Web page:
RUNNING TIME: 108 Minutes
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It’s The Ring meets Fellini’s 8 1/2, which then meets The Ring again. It differentiates itself from The Ring by featuring a haunted hat.
Pitchanart Sakakorn, Apasiri Nitibhon, Penpak Sirikul, Chokchai Charoensuk
One of the many reasons for C&C Music Factory’s disappearance from the music scene was their bad habit of sneaking up on Asian sound editors and murdering them.
Ting, a struggling Thai actor working to make a name for herself in Bangkok, finds a unique way to hone her skills and pay the bills: she helps the local police solve brutal crimes by re-enacting the part of the victim at the crime scene. Ting becomes somewhat of a celebrity for her passionate portrayals of murdered women, but her celebrity comes at a price- a GHOSTY price. Since Thai ghosts are more sensitive than lazy American ghosts, Ting’s new gig upsets them immensely, so they begin tormenting the frightened young woman. Does the mysterious disappearance of a popular beauty queen hold the key to this supernatural mystery? Will she be able to solve the case before she’s overtaken by the spirits of these vengeful ghosts? Will DreamWorks sue for corpse infringement? For an example of corpse infringement, see exhibit A:
Ghosts. They’re a common element in nearly every cultural lexicon. What do they represent? The personified fear of death? Guilt? Lost opportunity? Who cares! I’m reviewing horror DVDs, not teaching a useless 2-credit English class that you took because you needed a humanities credit to graduate, you illiterate! What matters is that ghosts scare us. We might even be born afraid of ghosts. Naturally, films have been exploiting this fear for many years. So, what makes a ghost film work? Perhaps the most important part is a well-crafted atmosphere of dread. Or maybe believability is more important, since the film needs to push the concept of "ghosts" from the realm of fantasy into the realm of possibility. Disturbing images and sounds are also key. The classic ghost films (e.g. Wise’s The Haunting) have a successful mix of these traits, as well as an intangible quality- let’s call it "Zork"- that make it rise above your common, every day horror fare. Like a case of warts, the classics stay with us long after we’ve left the theater. Does The Victim have "Zork"?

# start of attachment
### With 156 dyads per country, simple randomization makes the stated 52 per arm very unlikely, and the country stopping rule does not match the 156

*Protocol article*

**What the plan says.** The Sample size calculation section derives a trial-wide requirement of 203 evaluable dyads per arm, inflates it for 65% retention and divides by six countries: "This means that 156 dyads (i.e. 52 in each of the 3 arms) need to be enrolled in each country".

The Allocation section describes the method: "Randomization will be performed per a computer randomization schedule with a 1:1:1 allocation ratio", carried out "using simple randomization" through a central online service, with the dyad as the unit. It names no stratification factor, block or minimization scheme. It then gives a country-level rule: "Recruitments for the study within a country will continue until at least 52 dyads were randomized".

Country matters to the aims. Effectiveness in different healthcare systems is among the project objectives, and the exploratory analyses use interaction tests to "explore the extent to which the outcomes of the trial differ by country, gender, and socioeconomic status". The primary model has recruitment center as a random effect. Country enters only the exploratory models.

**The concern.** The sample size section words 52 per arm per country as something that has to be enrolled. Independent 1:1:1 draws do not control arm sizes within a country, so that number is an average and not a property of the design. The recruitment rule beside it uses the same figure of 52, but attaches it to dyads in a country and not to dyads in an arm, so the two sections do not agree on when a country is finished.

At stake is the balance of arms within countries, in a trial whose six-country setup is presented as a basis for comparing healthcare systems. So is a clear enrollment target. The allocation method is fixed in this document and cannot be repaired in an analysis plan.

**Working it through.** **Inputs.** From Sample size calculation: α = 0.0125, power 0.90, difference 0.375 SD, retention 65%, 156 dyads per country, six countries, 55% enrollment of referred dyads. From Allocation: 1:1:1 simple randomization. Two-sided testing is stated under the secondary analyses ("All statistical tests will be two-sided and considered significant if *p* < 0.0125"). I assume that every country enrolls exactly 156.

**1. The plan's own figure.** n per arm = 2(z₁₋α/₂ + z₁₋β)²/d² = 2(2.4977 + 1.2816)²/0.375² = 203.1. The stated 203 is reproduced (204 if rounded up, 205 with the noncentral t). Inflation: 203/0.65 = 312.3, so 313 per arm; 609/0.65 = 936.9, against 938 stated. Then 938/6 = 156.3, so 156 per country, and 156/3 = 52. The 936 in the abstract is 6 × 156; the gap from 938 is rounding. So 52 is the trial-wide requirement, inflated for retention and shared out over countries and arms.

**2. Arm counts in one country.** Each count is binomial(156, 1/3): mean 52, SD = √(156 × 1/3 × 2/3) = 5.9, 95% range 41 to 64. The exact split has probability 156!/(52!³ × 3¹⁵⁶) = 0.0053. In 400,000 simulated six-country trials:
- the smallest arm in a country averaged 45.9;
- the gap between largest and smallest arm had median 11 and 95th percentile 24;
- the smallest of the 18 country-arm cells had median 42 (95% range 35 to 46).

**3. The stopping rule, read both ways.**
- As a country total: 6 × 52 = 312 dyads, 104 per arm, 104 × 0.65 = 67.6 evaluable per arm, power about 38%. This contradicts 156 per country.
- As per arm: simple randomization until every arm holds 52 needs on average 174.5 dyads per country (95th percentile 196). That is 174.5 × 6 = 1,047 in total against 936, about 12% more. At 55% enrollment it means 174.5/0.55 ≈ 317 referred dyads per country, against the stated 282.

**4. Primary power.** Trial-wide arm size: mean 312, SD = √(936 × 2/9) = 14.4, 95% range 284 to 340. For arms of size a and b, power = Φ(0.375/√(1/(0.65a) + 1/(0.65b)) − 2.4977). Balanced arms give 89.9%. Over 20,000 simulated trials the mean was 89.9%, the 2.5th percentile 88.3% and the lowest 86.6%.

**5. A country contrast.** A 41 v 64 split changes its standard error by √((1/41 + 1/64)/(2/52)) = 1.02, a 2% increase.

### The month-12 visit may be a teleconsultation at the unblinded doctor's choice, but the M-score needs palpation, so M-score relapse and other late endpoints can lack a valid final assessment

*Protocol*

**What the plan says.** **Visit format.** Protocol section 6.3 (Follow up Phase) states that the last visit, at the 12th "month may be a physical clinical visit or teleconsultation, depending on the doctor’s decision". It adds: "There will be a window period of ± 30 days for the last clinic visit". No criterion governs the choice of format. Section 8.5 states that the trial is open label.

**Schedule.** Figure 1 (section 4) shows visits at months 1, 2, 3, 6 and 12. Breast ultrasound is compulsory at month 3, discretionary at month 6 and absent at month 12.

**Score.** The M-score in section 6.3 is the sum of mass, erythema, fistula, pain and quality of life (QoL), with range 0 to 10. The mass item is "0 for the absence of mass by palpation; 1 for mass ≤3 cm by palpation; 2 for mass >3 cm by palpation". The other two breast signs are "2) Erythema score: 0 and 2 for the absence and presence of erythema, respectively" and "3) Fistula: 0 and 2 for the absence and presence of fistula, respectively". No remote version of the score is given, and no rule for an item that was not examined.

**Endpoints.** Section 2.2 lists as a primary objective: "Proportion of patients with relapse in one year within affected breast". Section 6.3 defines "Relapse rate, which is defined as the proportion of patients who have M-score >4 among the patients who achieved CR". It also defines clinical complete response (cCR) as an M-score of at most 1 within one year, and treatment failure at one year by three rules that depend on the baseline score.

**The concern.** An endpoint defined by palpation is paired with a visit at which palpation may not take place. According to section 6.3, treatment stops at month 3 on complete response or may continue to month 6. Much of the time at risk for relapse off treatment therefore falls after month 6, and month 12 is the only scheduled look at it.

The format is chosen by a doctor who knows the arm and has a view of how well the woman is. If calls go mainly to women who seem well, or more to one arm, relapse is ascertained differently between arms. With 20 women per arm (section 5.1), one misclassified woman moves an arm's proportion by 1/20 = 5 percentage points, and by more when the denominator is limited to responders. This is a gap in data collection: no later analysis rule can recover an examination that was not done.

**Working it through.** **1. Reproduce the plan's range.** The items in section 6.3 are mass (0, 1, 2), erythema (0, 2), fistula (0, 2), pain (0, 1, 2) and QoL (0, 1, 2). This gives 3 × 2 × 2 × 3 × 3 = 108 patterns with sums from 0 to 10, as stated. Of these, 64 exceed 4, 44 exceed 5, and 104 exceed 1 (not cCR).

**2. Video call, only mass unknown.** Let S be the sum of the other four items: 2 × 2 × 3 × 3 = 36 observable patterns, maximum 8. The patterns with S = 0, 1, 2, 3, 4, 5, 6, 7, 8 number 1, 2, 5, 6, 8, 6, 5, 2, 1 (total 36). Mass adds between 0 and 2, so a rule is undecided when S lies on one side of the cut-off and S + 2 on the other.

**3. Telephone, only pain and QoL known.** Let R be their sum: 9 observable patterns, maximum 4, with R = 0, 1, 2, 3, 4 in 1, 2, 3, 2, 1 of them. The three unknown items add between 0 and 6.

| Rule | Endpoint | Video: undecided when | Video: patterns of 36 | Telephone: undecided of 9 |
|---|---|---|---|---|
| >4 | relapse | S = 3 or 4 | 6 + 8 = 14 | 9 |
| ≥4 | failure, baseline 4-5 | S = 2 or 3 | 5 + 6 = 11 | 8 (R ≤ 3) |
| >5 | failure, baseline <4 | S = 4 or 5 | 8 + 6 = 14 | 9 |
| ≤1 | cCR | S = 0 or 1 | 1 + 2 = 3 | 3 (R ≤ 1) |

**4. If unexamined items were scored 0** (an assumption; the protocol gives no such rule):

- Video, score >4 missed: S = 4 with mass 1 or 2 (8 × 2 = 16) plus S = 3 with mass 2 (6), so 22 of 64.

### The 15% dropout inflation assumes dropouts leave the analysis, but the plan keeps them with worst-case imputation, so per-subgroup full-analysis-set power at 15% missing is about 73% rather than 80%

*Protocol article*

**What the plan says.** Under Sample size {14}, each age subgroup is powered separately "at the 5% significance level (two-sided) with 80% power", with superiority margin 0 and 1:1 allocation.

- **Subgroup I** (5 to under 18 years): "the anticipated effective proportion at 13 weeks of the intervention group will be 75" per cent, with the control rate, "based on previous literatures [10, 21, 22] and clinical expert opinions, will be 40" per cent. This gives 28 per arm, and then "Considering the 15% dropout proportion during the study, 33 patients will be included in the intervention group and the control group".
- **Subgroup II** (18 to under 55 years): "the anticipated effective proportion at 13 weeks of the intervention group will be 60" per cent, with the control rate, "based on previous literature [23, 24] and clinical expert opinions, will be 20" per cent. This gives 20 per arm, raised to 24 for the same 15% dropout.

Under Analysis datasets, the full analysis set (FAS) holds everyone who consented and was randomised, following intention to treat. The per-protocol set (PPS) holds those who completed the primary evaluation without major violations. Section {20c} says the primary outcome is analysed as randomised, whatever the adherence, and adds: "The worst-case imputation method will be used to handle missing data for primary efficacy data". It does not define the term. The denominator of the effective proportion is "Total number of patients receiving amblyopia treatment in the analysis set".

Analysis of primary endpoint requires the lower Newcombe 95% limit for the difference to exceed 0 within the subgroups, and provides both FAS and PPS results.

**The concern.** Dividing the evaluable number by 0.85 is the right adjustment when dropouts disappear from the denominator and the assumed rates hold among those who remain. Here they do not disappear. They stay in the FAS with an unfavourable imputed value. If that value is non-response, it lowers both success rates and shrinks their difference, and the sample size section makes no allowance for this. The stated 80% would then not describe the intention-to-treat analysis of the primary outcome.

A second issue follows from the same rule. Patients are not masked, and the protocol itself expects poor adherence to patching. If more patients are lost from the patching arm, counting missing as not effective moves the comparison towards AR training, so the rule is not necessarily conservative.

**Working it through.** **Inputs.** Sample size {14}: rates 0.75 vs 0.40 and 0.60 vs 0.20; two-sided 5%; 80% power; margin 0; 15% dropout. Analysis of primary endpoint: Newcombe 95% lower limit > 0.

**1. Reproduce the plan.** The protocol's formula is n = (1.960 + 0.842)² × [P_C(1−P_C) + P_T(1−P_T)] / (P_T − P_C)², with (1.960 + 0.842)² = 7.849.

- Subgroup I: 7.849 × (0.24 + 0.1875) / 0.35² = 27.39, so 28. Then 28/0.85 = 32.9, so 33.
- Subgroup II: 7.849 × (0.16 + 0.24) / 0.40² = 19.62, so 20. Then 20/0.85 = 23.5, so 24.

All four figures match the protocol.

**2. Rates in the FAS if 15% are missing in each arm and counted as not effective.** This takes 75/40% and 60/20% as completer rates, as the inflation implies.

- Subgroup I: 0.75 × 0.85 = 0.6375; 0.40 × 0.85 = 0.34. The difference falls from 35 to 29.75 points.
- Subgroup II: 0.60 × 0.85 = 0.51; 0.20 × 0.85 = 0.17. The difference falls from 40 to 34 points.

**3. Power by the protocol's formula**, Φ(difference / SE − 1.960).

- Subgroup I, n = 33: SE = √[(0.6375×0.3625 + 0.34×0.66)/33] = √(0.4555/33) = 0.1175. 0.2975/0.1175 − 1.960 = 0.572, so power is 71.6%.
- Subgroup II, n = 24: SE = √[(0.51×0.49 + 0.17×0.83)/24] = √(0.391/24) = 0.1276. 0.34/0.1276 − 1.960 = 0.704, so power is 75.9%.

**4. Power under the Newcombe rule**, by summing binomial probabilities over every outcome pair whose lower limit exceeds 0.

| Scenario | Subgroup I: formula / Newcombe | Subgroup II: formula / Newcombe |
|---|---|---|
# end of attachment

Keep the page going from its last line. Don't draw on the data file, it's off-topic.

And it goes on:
But The Victim is still a very fun ghost movie, and one that’s difficult to review for a very special reason- one that I’ll divulge later with a spoiler warning. It’s a trick movie.
Thailand must be a fascinating place. There are visible and deep undercurrents of spirituality in Thai culture that you just don’t see here in the States. Interweaved into this spirituality are deeply rooted superstitions (see my review of Kiss My Snake, where a group of medics attempt to pray the venom out of a snake victim)- it’s not too much of a stretch to say that ghosts aren’t necessarily just a fantastical, mythological element to their culture. The Victim probably played really well in Bangkok, and here’s why: the film used real crime scenes as shooting locations in many of the key scenes. It was marketed overseas as a truly "haunted" film, and it’s a fun-yet-gimmicky way to differentiate it from the hordes of other ghost films from the past decade. If I actually believed in ghosts, this gimmick might have made Victim much more unsettling. It adds a dark, fun curiosity to the film, so kudos to whoever came up with that idea.
The Jensens were quiet and courteous neighbors, but their nightly glaring sessions kept them from making new friends in the building.
Ok, I can’t hold it in anymore. I’m about to reveal the "trick" to this trick film, since it’s really difficult to have any kind of discussion about it without going into the twist. If you want a spoiler-free review, it’s this: I gave The Victim a 7.2 out of 10. It liberally rips off The Ring and isn’t very frightening, but gets tons of points for toying with convention and pulling the rug out from underneath my ass. If you want to be surprised, read no further.